Brazilian journalists win 2012 Latin American Investigative Journalism Award

Work revealed illicit enrichment scheme leading to the fall of former Chief of Staff Antonio Palocci

Issued by Transparency International Secretariat



Translations: PT


Folha de Sao Paulo journalists Andreza Matais, José Ernesto Credendio and Catia Seabra have won the 2012 Latin American Investigative Journalism Award for a series of stories that led to the resignation of the President of Brazil’s Chief of Staff.

The award is given out yearly by the (Press and Society Institute, IPYS) and Transparency International (TI). For the 2012 edition, 209 investigative pieces published in the press, radio, television and Internet, coming from 19 countries in the region, were nominated.

The series of stories that brought down Dilma Rousseff’s Chief of Staff were developed by the team of Brazilian journalists in “a classic piece of investigative journalism,” the competition judges said. The reporters started with a simple and isolated piece of information: the purchase of a luxury apartment in Sao Paulo, and began an investigation that led to the discovery an illicit enrichment scheme. A few days after the publication, Antonio Palocci resigned from his position as Chief of Staff.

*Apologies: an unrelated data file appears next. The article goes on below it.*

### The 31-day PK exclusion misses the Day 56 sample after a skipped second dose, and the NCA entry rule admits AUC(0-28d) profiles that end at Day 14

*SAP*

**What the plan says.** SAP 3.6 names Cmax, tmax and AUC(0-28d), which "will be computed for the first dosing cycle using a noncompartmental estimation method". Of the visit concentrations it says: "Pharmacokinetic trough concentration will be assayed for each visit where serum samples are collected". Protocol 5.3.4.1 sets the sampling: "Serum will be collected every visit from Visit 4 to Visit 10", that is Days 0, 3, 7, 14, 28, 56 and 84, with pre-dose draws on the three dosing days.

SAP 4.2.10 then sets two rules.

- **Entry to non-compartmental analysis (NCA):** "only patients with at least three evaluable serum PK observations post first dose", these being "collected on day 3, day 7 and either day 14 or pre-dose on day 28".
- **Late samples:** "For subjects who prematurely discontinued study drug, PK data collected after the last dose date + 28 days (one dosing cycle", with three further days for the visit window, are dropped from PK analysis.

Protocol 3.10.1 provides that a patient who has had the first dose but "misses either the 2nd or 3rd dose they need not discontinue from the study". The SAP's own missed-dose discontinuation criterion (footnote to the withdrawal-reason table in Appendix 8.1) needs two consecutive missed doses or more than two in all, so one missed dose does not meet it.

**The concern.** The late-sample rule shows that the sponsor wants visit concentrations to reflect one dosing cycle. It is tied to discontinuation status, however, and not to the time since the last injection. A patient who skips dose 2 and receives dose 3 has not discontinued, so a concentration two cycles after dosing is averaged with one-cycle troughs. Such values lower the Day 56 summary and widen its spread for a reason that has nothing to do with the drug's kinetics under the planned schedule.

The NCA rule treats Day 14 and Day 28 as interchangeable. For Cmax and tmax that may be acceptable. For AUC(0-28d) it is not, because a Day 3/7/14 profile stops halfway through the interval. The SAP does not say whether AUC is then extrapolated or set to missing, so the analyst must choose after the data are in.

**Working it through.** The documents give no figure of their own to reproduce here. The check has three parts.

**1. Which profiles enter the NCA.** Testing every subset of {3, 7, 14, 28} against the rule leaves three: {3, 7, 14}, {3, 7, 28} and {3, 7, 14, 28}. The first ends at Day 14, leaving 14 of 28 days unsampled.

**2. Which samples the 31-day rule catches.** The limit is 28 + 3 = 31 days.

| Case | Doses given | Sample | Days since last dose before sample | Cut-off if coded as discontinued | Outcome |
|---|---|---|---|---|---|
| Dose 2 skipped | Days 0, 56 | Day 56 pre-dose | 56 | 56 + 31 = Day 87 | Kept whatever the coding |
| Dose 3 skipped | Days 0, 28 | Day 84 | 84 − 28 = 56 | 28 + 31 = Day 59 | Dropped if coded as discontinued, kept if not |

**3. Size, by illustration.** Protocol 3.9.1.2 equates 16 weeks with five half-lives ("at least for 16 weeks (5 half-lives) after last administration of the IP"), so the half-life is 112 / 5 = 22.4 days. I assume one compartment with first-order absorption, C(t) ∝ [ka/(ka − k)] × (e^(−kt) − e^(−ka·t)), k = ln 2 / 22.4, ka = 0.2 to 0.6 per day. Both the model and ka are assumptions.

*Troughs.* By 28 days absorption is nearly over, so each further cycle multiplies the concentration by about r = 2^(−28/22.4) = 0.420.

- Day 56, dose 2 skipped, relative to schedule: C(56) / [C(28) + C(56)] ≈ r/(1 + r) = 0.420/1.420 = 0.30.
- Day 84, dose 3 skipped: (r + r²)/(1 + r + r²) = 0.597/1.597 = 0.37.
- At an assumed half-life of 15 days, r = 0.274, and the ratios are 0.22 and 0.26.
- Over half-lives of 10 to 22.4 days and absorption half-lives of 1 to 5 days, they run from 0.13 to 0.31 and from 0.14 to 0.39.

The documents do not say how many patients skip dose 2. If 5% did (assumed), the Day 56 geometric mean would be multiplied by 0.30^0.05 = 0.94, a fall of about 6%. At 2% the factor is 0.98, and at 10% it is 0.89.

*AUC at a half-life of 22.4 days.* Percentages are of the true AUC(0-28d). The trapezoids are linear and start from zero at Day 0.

The reporters received an award of US$15,000 during a special ceremony that was part of the (COLPIN), which took place in Bogota, Colombia from 12 – 15 October.

Second and third place

Members of the jury, comprised of Gerardo Reyes and Tina Rosenberg (United States), María Teresa Ronderos (Colombia), Fernando Ruiz (Argentina) and Marcelo Beraba (Brazil), also announced the names of the journalists that won second and third place, receiving an award of US$10,000 and U$5,000, respectively.

“Condemned Children”, by Jose Luis Costa and Adriana Irión from Zero Hora, Brazil was awarded with the second place. This multi-year effort culminated in a reconstruction of the history of each of the 162 young people that were held in a detention centre for minors. Several of them ended up dying violently or went back to lives of crimes after their detention. The journalists’ investigation sped up the announcement by the national government to promote reforms for the treatment of youngsters in detention centres.

The third place was given to the series “Black Fishing” by Milagros Salazar from IDL Reporteros, Peru. This effort made extensive use of databases, street level investigation and document analysis. Her work uncovered a failed auditing system in the powerful Peruvian fishing industry, the second largest worldwide. The stories revealed dubious, multi-million dollar discrepancies in the fisheries reports, thus damaging fishermen and the national budget.

Honorable Mentions

The jury also granted 13 honorable mentions for:

Read the Spanish version of this press release here.

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